Letter to Govt. re. ‘Prosperity Mine’ proposal

SARAH CHESTERMAN
Vancouver, BC

June 16, 2010

The Right Honourable Stephen Harper
House of Commons, Parliament Buildings
Ottawa, Ontario K1A 0A9

RE: SPECIAL URGENT REQUEST TO PLEASE CONSIDER THIS LETTER IN YOUR JULY 2nd FEDERAL ASSESSMENT OF TASEKO MINES LTD’s ‘PROSPERITY MINE’

Dear Prime Minister,

I write this letter with unwavering dedication to my obligations as a concerned Canadian citizen – born and raised in Vancouver – to contribute to the wellbeing of my province and country, and as such respectfully request your consideration of the critical information contained herein to use in your Assessment of Taseko Mines Ltd.’s “Prosperity Mine” project currently under federal review.  The imminent decision to be made by your review board on July 2nd is a date awaited with extreme anxiety by those who would be most closely affected, who are dreading its approval.

This open-pit Copper/Gold Mine Taseko Mines Ltd. proposes to build in the Nemaiah Valley in B.C.’s Cariboo/Chilcotin region would have extremely significant environmental effects, contrary to Taseko’s final submission. Included here are examples of existing, comparable mines illustrating the extent of these effects and demonstrating with shocking clarity their catastrophic consequences – not only for the British Columbians who currently live in and draw their livelihood from this part of BC’s Chilcotin region, but also for its complex ecosystems and the many wildlife species that depend upon them for survival, and for BC as a whole in terms of its fishing and tourism industries and its water supplies.

THE NEMAIAH VALLEY
Taseko’s proposed location is a special land, where spawning salmon make their incredible 300-km journey up the Fraser and Chilcotin Rivers to Chilko Lake. Fish Lake and Little Fish Lake (Nabas) sit at the headwaters of the Taseko River and ultimately the Fraser River, 600 km north of Vancouver, BC. In late July to early August visitors can witness the phenomena of the spawning Chinook and Sockeye salmon in Beece Creek and the Taseko River.

It is a beautiful unspoilt wilderness, home to wide variety of wildlife. Bighorn Sheep, grizzly and black bears, deer, mountain lion and wild horses are just some of the area’s inhabitants. The many bird species include Bald and Golden Eagles, Osprey and Blue Heron, to name a few.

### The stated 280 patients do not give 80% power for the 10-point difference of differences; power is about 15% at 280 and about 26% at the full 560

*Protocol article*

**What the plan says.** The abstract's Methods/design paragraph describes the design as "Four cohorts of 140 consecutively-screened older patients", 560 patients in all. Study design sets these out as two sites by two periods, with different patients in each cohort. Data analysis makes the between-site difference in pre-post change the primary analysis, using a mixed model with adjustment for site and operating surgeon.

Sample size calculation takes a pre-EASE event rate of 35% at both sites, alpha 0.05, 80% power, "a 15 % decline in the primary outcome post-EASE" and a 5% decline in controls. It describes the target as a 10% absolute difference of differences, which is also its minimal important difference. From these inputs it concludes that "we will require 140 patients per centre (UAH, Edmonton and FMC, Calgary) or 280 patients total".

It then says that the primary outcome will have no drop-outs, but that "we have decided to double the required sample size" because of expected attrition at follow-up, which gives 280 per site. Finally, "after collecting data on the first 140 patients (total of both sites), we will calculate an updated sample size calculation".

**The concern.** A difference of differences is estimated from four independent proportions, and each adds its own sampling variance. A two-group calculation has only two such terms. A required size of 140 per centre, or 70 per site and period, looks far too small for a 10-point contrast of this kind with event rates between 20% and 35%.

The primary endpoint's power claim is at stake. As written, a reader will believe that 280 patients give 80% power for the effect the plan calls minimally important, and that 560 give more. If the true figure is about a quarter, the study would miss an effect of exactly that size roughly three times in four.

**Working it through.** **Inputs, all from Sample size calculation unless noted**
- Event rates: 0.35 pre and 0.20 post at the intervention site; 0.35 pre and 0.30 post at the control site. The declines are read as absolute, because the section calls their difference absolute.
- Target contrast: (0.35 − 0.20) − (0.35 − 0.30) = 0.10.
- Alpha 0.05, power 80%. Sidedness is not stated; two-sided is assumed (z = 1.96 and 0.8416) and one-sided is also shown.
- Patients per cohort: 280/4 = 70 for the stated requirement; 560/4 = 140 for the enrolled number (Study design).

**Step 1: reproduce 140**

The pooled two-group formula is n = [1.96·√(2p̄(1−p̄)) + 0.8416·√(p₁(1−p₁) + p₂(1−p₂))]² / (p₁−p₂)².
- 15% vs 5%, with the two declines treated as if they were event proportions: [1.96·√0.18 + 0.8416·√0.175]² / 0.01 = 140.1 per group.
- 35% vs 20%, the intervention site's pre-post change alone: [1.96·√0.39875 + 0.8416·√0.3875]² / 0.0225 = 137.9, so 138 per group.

The territory has been home to the Tsilhqot’in First Nations tribe for hundreds, if not thousands, of years. The area’s unspoilt beauty is testament to their responsible stewardship of the land. In recent years, they have been developing an impressive ecosystem-based forest management model, an Access Management Plan, and eco-tourism initiatives that include cultural experiences and wildlife viewing. They have declared much of their territory a protected area, designating it the Aboriginal Wilderness Preserve (1989) and the Elegesi Qayus Wild Horse Preserve (2002).

Also situated in this valley are a number of high-end guest ranches, spa retreats and working ranches whose owners, in harmony with their First Nations co-habitants, have carefully & responsibly managed the land on which they live and conduct their activities in sustainable, non-disruptive ways that ensure thriving ecosystems – for present and for future generations.

This area of British Columbia attracts tourists from all over the world seeking to experience its unique expanses of undeveloped wilderness, its exciting wildlife viewing and its stellar selection of world-class accommodations/guest ranches. The first time I visited Nemaiah Valley, aged 23, was a week’s summer stay at a horse ranch. Almost 10 years ago, it is still my most memorable holiday ever – prior trips to Disneyland, England, Montreal, the Oregon coast, the south of France and the United Kingdom notwithstanding. To this day, no other place on earth has so captured my heart, or held such allure, or inspired such awe. Other ranch guests often expressed similar sentiments, perhaps explaining their third visit from Germany or elsewhere. The uniqueness of being in these wide-open spaces is hard to convey, but it is exactly the essence that makes a place unforgettable: the enchantment of being outdoors in the Valley’s hushed presence just before sunset, when the heady scent of wildflowers wafts your way as you gaze up at Mount Tatlow with noone else around; the elated flush of catching sight of a wild horse shyly watching you from a safe distance through the trees on a horseback ride in the woods; or putting down your oars in the middle of a perfect, pristine lake and giving yourself up to the breathtaking beauty of Mother Nature in her element…